Although not a research question, we asked how participants dealt with bullying experiences. Solutions included confronting the student (61%), filing a formal complaint with the department chair (21%), reporting to an intervention team (14%), reporting to the student advisor (11%), calling security for an escort to the faculty member’s car (7%), and a variety of other (32%). One participant stated: I have never felt that there was any real support for faculty in these cases, and I have always done everything I can to deal with them myself. The general atmosphere in academia . . . is that students are helpless innocents, at the mercy of vicious and cruel faculty, and that faculty can always change students’ behavior if they just give the students what they demand. Why bother trying to get help? Anything less than a clear and imminent physical threat with written or recorded evidence will be dismissed as ‘being too sensitive’ or ‘needing to let it go.’ We asked the participants if they thought grading leniently would lessen bullying with more responding no (59%) than yes (41%). Professors without instances of bullying believed easy grading would reduce bullying while professors with bullying experience believed easy grading would increase bullying. Next, we asked participants if they thought maintaining high standards and a difficult grading system increased bullying, and they replied with nearly equal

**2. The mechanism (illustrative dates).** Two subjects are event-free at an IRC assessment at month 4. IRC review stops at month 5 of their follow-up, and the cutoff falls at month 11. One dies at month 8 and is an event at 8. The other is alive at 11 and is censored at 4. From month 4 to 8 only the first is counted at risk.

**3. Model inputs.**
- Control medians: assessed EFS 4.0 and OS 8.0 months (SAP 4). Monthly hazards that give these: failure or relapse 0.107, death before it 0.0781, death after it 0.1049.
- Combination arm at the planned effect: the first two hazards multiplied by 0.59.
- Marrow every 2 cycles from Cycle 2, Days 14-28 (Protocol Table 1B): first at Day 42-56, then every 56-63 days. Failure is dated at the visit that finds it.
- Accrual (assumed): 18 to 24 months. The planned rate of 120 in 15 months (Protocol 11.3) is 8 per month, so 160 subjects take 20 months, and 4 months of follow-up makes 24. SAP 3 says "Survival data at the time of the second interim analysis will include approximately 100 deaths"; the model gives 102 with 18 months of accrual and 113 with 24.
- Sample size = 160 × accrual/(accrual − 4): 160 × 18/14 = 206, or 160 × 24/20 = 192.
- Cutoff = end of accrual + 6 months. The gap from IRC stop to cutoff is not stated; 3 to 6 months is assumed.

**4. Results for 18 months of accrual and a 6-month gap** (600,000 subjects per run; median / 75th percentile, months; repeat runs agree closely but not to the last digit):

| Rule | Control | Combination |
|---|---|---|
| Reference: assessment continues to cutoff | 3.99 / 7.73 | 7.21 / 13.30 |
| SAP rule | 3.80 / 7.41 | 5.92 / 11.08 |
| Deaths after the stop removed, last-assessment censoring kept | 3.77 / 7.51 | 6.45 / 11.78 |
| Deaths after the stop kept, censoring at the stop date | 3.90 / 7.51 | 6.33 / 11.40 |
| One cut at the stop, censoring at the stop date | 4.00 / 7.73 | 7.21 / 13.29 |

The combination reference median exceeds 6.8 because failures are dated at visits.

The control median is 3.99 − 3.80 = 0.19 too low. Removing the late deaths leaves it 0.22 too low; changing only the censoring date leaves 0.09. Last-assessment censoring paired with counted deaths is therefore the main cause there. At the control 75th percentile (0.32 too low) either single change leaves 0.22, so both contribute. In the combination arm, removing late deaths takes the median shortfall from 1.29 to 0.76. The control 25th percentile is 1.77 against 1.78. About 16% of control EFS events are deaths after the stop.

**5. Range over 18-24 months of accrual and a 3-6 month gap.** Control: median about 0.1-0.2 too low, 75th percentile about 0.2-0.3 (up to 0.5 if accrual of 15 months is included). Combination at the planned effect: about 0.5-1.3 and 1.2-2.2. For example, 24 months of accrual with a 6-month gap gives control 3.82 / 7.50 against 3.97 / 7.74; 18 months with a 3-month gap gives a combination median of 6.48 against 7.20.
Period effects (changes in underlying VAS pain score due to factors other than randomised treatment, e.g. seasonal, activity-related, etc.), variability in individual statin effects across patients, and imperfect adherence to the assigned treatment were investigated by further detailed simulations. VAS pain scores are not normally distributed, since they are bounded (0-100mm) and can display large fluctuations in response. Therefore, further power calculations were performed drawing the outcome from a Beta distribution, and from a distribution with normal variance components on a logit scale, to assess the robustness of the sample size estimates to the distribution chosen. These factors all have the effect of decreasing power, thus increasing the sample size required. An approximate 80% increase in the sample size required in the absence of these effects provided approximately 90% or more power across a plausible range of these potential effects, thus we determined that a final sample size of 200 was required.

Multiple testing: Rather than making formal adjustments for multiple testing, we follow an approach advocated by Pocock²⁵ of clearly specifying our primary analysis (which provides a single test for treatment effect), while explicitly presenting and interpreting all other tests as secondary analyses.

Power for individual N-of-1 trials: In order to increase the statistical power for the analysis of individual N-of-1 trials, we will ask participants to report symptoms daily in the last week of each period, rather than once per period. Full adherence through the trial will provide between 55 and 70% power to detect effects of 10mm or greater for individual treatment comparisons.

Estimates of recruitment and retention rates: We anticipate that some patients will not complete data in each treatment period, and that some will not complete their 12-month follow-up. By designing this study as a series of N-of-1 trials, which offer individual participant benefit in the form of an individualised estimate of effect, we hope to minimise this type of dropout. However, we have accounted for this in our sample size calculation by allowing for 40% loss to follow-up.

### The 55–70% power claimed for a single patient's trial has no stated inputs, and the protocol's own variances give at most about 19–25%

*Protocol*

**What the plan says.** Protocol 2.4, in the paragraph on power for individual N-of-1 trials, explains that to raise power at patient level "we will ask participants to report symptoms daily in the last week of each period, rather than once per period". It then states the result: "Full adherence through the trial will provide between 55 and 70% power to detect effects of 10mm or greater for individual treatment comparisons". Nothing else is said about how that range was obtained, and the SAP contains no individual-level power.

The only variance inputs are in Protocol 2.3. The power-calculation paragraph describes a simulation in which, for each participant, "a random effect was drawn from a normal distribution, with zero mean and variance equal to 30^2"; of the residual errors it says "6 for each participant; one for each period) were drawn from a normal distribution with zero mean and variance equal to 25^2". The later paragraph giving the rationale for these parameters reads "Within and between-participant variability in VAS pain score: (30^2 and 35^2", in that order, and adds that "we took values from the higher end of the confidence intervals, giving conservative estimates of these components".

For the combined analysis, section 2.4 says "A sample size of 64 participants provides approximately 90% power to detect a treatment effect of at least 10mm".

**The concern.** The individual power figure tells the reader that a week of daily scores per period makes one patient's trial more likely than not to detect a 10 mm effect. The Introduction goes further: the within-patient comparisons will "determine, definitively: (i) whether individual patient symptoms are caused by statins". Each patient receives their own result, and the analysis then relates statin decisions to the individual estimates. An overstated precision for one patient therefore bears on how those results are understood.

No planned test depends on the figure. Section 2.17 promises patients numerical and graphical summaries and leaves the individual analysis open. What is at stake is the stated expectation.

Brabec, Yancey, Daniels, Barger and Wijata responses (51% no, 49% yes). Their responses related significantly according to whether respondents experienced student bullying or not. We also asked the participants if they had ever witnessed bullying of a colleague with 29% responding yes, and 71% answering no. When we asked the 29% what they did when encountering bullying of colleagues, the most frequent response was to confront the student. Finally, we asked the participants if they felt bullying was a problem at their university. Most (62%) responded no, but 38% said yes. Those without bullying experiences (14%) believed it was a problem, and professors with bullying experiences (65%) thought student bullying of faculty problematic. One participant found: Students know if they yell loud enough they will get what they want. College has become all about the money and not the quality of student. It is no longer a place of ‘higher education’ but a service industry where the ‘customer is always right.’ The 11 open-ended questions shed light on the respondent’s personal experience. As one faculty member stated: One day, I started lecturing. This person got a bag of carrots that are very crunchy and … I had to stop and say, ‘What are you eating? Get rid of that right now.’ To me, that was intentional. The problem with this is it takes a lot of energy from you. DISCUSSION This study investigated the occurrence of contrapower harassment with students bullying professors at the university level. Research suggests a paucity of studies about contrapower harassment at the post-secondary level. According to Lampman et al. (2008), professors encounter bullying due to a sense of entitlement that students develop while attending college. Lewis (2004) found bullying in the workplace goes unreported, partly due to shame, which may limit research studies. Our survey results found college students bully university faculty. About half of our participants experienced bullying in the form of rude or insulting emails, and pressure to change grades. They believed maintaining high standards and difficulty getting good grades increased the probability of bullying, and grading leniently helped to avoid bullying situations. About a quarter of the participants experienced physical threats and knew of derogatory remarks posted on websites. Although this study included more men than women respondents, we found female professors experienced significantly more bullying than their male colleagues. Semistructured interviews further supported our finding that college students bully university faculty.